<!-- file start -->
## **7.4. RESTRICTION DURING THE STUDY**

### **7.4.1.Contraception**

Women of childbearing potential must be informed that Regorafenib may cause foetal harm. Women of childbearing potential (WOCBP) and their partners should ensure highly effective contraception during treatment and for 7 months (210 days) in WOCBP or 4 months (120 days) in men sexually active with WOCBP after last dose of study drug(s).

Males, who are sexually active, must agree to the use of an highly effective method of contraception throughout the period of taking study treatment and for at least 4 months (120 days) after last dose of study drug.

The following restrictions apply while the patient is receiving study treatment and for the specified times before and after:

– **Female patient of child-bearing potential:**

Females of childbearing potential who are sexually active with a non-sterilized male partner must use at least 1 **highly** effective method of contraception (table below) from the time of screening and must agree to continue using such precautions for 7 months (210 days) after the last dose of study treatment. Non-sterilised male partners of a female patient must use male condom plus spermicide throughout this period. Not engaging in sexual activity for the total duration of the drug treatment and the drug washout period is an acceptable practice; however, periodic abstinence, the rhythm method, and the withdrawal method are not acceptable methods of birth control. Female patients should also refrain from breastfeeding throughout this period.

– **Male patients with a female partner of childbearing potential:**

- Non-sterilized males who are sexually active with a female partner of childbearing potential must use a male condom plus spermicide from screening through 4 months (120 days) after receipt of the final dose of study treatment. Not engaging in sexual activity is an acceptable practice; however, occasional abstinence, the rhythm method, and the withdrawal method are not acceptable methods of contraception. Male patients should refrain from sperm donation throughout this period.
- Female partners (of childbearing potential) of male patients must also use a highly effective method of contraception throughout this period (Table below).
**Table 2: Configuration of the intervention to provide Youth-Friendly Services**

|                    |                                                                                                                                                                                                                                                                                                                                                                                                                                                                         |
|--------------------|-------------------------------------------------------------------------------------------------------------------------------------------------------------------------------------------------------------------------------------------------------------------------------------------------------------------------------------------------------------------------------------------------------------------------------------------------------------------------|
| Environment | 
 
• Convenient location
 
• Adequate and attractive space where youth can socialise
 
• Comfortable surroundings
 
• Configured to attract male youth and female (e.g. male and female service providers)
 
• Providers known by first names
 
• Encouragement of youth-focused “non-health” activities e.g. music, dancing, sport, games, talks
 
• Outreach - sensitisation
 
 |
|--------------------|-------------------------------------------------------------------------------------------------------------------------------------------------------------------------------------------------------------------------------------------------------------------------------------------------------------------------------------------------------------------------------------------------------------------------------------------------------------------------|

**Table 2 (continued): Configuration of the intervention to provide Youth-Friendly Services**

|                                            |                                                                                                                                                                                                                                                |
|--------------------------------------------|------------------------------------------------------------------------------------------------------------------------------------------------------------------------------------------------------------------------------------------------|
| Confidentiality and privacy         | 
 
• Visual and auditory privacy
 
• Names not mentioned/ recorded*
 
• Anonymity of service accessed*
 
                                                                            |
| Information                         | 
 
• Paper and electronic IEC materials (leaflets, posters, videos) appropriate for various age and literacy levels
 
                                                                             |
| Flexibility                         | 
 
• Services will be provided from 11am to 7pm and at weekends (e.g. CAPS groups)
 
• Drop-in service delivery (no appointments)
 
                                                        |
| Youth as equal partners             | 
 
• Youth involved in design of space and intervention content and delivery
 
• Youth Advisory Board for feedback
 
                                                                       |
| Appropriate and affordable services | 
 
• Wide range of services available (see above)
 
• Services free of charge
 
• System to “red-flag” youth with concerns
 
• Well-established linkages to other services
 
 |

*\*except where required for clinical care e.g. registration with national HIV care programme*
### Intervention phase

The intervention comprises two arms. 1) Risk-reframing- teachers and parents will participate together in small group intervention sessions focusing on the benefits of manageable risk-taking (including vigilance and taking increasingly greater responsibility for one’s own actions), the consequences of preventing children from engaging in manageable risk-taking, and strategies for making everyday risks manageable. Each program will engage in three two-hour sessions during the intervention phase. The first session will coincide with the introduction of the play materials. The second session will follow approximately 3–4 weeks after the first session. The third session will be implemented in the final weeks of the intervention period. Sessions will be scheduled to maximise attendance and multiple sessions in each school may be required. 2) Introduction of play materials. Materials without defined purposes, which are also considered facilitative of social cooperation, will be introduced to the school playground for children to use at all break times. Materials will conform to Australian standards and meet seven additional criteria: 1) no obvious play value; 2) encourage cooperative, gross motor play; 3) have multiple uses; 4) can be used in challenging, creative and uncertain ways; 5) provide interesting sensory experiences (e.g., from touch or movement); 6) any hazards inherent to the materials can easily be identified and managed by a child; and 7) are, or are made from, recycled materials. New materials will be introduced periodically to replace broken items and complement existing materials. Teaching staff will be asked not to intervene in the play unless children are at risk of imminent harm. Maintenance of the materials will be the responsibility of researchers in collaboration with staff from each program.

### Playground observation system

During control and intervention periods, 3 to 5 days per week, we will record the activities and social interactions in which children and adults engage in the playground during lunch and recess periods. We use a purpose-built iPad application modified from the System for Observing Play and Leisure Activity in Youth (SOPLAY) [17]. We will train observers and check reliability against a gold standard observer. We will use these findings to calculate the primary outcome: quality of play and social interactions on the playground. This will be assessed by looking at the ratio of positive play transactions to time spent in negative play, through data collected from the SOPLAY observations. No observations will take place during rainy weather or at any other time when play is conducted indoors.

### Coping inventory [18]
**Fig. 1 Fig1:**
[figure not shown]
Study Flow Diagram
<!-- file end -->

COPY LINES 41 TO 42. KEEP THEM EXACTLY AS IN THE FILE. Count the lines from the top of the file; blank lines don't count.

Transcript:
• Youth Advisory Board for feedback
 
                                                                       |